Bioinformatics.
The MIRA program (version 3.4.0) was used for de novo assembly of all four genomes (7). Consecutively, the draft genomes were uploaded to the BIGSdb website (http://pubmlst.org/software/database/bigsdb/) and analyzed (23). DNA sequences in FASTA format were submitted online to the neisserial locus/sequence definitions database at http://pubmlst.org/neisseria. The database was interrogated for each locus in succession. “Exact match” was searched for and recorded. Single nucleotide polymorphisms and indels of the MC58 genome sequence were extracted with the newest version of the CLC Genomics Workbench software (CLCbio, Aarhus, Denmark). For the comparison of the syntenic conservation of the chromosomal location of multiple genes between two genomes, synteny plots were generated using the MUMmer (version 3.0) software suite (25).
NCBI Bioproject numbers and nucleotide sequence accession numbers.
Genome projects have been registered as NCBI Bioprojects PRJNA78229, PRJNA78227, and PRJNA78225. The draft genome projects have been deposited in DDBJ/EMBL/GenBank under accession numbers AJJW00000000, AJJX00000000, and AJJY00000000. The versions of the draft genomes described in this paper are the first versions of these entries, i.e., AJJW01000000, AJJX01000000, and AJJY01000000, respectively.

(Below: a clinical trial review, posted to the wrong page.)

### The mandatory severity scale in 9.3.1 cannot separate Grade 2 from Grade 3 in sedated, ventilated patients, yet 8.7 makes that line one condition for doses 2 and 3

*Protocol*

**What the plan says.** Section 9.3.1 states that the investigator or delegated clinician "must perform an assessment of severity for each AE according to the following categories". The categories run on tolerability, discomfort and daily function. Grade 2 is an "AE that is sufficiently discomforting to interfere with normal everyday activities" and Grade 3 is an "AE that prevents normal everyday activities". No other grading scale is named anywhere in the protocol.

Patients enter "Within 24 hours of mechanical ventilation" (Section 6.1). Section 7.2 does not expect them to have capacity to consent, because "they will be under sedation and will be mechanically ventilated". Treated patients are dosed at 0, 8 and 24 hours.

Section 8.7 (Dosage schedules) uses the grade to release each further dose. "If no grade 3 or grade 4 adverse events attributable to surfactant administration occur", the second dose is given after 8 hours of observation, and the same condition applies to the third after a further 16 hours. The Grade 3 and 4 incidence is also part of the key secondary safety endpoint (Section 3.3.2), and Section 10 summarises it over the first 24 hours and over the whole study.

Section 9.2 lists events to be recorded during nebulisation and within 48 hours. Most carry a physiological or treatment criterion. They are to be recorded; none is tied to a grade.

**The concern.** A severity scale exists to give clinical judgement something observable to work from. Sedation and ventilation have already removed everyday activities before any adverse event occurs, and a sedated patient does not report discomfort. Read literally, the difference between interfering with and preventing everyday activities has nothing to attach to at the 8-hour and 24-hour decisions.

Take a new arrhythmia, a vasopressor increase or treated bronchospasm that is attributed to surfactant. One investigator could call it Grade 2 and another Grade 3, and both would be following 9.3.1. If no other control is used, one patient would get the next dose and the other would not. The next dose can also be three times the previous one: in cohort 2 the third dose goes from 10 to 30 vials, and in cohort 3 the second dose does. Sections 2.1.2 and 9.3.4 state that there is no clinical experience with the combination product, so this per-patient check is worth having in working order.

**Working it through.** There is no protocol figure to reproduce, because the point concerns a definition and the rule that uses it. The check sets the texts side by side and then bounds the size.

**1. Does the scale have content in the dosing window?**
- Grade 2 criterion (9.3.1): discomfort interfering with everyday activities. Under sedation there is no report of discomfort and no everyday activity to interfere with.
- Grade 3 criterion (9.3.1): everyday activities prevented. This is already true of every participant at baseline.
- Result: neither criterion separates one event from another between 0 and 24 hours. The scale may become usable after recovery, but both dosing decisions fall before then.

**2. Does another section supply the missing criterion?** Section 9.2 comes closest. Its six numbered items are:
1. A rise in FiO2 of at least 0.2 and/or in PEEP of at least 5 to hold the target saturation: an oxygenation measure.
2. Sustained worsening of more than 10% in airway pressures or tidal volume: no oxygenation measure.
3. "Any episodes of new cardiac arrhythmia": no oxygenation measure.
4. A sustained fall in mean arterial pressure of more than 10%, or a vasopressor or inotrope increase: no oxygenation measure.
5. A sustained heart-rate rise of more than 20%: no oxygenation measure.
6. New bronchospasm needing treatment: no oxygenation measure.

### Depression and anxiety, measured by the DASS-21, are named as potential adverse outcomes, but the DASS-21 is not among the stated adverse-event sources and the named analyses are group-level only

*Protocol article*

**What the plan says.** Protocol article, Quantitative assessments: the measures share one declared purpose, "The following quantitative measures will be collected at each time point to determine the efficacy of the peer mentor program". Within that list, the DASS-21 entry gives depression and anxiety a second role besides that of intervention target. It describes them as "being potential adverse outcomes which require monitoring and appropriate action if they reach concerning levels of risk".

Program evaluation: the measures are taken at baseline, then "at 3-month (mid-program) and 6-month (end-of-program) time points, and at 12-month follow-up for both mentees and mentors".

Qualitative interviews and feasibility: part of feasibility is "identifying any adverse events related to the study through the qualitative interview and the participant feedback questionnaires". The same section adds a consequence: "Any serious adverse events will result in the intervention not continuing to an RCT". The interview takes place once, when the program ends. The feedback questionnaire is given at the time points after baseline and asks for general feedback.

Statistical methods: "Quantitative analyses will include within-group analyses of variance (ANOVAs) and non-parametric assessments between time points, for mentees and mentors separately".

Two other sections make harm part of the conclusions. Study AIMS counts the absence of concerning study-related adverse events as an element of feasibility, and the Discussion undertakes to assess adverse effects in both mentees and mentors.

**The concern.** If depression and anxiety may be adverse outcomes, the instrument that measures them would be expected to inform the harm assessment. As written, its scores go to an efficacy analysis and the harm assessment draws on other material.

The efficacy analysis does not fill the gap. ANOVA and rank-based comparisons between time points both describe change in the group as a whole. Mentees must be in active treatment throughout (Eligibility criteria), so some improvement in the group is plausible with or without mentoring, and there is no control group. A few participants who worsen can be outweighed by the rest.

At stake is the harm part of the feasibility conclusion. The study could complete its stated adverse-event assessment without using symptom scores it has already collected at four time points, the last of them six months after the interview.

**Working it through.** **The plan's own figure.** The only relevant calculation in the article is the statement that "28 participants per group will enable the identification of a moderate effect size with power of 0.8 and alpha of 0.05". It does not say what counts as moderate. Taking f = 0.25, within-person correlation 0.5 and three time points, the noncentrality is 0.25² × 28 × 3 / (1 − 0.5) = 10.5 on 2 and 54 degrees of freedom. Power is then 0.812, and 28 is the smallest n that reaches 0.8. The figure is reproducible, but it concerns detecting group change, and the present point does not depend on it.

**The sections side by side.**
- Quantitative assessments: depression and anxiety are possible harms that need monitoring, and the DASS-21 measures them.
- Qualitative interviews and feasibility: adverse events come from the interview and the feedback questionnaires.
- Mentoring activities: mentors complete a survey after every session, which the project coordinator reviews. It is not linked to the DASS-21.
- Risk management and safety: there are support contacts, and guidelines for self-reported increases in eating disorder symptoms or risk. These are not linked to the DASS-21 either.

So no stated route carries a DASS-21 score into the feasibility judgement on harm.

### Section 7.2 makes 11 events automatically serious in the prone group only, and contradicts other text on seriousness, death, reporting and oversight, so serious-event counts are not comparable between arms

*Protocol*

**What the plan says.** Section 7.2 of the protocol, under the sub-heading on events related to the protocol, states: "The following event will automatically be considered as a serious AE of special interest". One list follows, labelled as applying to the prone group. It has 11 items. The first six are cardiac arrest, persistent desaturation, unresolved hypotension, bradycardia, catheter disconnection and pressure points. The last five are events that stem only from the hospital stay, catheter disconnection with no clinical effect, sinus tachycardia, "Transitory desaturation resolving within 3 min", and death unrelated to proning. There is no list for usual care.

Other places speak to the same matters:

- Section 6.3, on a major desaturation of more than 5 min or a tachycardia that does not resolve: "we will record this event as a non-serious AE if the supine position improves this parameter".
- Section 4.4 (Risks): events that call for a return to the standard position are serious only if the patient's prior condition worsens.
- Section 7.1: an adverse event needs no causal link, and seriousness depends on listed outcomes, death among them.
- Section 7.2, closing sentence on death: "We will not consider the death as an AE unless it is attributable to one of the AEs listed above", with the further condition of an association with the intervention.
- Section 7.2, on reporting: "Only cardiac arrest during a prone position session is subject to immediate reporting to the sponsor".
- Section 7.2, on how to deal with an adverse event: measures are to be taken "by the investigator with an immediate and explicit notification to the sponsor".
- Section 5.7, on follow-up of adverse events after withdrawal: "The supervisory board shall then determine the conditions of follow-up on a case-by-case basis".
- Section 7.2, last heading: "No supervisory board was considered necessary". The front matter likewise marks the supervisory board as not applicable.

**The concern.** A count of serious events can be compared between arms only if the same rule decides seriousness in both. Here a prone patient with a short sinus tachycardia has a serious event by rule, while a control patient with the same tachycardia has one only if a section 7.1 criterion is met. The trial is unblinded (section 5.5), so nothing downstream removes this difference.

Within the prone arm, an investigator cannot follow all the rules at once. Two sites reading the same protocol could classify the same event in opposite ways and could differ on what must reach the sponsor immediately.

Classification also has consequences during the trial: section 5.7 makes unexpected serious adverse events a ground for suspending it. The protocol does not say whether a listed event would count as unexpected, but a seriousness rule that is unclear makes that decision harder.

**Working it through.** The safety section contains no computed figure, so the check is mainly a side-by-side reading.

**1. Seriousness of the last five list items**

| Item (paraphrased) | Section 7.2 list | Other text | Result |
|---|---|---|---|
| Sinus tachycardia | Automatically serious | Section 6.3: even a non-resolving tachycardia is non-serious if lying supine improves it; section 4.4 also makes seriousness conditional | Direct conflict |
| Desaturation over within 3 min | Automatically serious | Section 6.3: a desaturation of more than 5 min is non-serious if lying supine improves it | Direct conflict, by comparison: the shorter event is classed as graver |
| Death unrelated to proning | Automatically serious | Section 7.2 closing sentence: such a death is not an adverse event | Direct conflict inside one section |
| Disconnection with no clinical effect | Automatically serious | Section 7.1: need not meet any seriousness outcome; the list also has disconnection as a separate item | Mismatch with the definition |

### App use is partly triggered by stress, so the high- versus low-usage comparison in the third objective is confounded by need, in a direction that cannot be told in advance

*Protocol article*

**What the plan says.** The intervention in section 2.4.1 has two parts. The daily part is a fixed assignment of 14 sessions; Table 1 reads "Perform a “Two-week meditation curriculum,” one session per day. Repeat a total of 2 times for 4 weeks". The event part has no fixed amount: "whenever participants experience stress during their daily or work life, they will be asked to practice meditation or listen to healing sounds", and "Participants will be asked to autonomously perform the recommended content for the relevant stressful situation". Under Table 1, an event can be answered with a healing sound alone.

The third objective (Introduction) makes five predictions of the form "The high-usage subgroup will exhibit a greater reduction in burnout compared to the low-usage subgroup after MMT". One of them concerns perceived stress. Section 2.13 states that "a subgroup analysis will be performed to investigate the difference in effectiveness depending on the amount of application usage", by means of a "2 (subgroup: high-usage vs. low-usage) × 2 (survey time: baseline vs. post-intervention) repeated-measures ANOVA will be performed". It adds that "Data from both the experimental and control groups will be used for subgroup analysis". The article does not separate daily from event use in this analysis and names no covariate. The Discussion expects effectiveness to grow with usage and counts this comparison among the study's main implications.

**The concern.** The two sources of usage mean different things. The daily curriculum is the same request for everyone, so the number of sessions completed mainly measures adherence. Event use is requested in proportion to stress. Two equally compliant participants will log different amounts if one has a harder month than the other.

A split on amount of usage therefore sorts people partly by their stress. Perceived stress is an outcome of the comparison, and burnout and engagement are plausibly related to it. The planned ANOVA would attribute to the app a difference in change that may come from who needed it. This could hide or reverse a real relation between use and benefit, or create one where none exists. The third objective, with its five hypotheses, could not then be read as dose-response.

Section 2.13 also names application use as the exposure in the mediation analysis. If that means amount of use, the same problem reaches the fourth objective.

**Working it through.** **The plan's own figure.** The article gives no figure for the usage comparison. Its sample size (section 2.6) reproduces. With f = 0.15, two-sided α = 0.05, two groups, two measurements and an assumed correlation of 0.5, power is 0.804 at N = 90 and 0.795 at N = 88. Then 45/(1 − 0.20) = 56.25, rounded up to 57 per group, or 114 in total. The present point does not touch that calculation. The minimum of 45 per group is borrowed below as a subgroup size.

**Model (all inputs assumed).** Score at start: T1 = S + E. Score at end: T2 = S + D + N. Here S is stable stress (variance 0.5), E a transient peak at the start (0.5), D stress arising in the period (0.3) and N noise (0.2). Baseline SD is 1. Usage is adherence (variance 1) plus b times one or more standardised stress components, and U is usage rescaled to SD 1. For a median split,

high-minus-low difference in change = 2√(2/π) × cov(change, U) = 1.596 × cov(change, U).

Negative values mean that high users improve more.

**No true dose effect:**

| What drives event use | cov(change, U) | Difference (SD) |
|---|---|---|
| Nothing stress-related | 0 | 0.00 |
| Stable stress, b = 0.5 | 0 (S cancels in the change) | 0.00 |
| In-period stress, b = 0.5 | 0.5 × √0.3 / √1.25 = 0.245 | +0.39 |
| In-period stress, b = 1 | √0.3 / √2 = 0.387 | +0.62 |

Performance data.
The turnaround time from DNA isolation to sequence reads was about 32 h. The MIRA de novo assembly on an ordinary personal computer then took approximately 3 h per strain, and the following BIGSdb analysis needed another 20 min per genome. The accuracy of the sequencing protocol was first assessed by comparison of the MC58 draft sequence with the published genome sequence of the strain retrieved from GenBank accession number AE002098.2 (43). The draft genome had a 49-fold sequencing coverage, resulting in 181 contigs. The sequence length of the consensus was 2,194,618 nucleotides, the length of the largest contig was 132,117 nucleotides, and the median length was 25,538 nucleotides. Twelve single nucleotide polymorphisms were determined; four nucleotides differed, and at eight loci the chip technology revealed ambiguous results. Resequencing of 8 of the 12 loci by PCR and Sanger sequencing on both strands revealed identity to the original genome sequence in four cases and to the semiconductor technology-derived sequence also in four cases. Furthermore, 1,538 indels were recorded. We selected 10 loci for control by Sanger sequencing. All indels identified by semiconductor technology turned out to be false. However, this did not affect any of the typing loci described below. The accuracy of the sequence assembly was further demonstrated by the syntenic dot plot comparing the published MC58 sequence (43) with the de novo assembled MC58 sequence generated herein (Fig. 1). Ninety-two percent of the published open reading frames were identified in the MC58 draft genome. The syntenic dot plot, in addition, demonstrates a satisfactory agreement of the assemblies with very few discontinuities.
Fig 1
Fig 1
Syntenic dot plot of MC58 GenBank accession number AE002098.2 (x axis) and the de novo assembled MC58 sequence (y axis).
Typing data.